The Press Democrat had another story on Automated book storage in a library setting. Date of publication: Monday, July 1,2002. Section: TechMonday (D6), Title: "Book retrieving robots may roam future libraries", by Yudhijit Bhattacharjee, New York Times inclusion. This was not published on their web site. However, the New York Times has published this on the web. For up to one week after the initial posting (June 27,2002) , you can view it on their site for free when you sign up for their free account. After one week, you will no longer be able to search for it on their site unless you have a paid subscription. In the response from them on this link, this link will allow you to view this story Titled: "In Remote Library Stacks, An All-Seeing, Scanning Robot" under "What's Next", published June 27, 2002. I also have a link to offer you a printer friendly format of that article, but it also requires signing up for a free account from the New York Times.

    The University of British Columbia School of Library, Archival and Information Studies has a section on their website that discusses our ARS and ASRS in general at http://www.slais.ubc.ca/courses/libr500/01-02-wt1/www/J_Loo/. It has many references, and is a good general information space on the topic.

Other off campus ARS/ASRS links:


Early attempts in library storage automation (circa 1960-1070) included the "RandTriever" which only appeared at a few library locations and met with little or no success. These were put into place before computer based resource searches and thoughts to only house infrequently used books instead of whole collections in such systems. These "RandTrievers" were expensive to maintain, and workloads imposed upon them to access most items caused wear and stress on the machinery.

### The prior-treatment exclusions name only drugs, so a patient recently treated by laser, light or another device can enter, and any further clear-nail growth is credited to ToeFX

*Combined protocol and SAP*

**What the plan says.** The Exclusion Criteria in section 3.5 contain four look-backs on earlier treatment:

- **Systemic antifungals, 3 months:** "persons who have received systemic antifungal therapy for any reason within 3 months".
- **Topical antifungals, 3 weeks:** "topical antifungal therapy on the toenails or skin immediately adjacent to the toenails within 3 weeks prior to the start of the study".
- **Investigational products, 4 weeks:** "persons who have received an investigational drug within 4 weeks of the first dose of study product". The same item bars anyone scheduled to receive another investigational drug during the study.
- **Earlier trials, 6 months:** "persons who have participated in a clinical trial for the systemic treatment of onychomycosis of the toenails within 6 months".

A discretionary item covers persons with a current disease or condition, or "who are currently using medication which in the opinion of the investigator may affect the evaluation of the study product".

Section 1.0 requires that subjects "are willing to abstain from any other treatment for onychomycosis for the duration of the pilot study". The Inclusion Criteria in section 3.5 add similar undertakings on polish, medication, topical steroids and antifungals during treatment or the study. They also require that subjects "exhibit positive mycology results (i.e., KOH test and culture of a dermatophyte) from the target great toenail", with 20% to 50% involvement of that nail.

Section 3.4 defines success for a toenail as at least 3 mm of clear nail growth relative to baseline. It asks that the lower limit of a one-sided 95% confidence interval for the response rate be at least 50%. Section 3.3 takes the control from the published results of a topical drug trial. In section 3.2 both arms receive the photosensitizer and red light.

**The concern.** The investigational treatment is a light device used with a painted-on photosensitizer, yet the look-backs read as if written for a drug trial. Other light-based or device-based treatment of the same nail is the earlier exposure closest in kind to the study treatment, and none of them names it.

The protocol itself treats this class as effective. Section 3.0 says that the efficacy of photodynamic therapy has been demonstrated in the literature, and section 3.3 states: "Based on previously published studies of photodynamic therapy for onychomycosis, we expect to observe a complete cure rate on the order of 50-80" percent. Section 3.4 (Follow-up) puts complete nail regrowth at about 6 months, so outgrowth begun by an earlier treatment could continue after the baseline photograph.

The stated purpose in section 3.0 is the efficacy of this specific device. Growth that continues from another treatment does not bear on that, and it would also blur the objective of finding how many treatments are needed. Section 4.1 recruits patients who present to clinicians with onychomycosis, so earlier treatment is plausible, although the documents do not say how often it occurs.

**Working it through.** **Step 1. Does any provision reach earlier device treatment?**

"RandTrievers" required human users to transcribe sequences of numbers, letters and symbols to paper, perform a lookup of that "string" in another set of papers, write down the "string" indexed by the previous lookup, enter this "string" into another system that would pull a kind of shelf forward, and allow the user to pick an item.

    After the item was picked, further steps would need to be endured in order to record the item that was taken out of the system and reverse the process to record its removal in the hand-written database..

  • A RandTrievers is shown and described here.
  • A person's thoughts on how library services have changed over the years includes information on their "RandTriever".
  • http://alexia.lis.uiuc.edu/course/fall1999/lis415a/draft_sched.htm A class schedule from UIUC (LIS415A: Library Automation) from Fall 1999.
  • http://gateway.library.uiuc.edu/administration/planningbudget/storage/resources/CICsummary.htm
  • Items I wish to read:
    Meyboom, Leen. "The RandTriever at Erasmus University, Rotterdam --
    1969-1990: two decades of change in mechanical books storage." Library
    Hi Tech 8 (3), (1990): 83-85.
    VanBrimer, Barbara et al. "The RandTriever: its use at the Ohio State
    University." Library Hi Tech 8 (3), (1990): 71-81. 
    Kountz, John. "Industrial Storage Technology Applied to Library Requirements."
      Library Hi Tech 5:4, consecutive issue no. 20 (Winter 1987): 13-22. 
    Boss, Richard W. 1994. The procurement of an Automated Library System with a
      Model RFP. Library Technology Reports 30(3), pp. 331-344, May-June 1994. 
    Berry, Jeff, Dania Bilal and W. David Penniman. "A Balancing Act: Automated
      System Market Place." Library Journal 124(6): 45-54; April 1, 1999. 
    Cibbarelli, Pamela. "Library Automation: Today's Successes and Concerns."
      The Electronic Library 17(3): 155-157. June 1999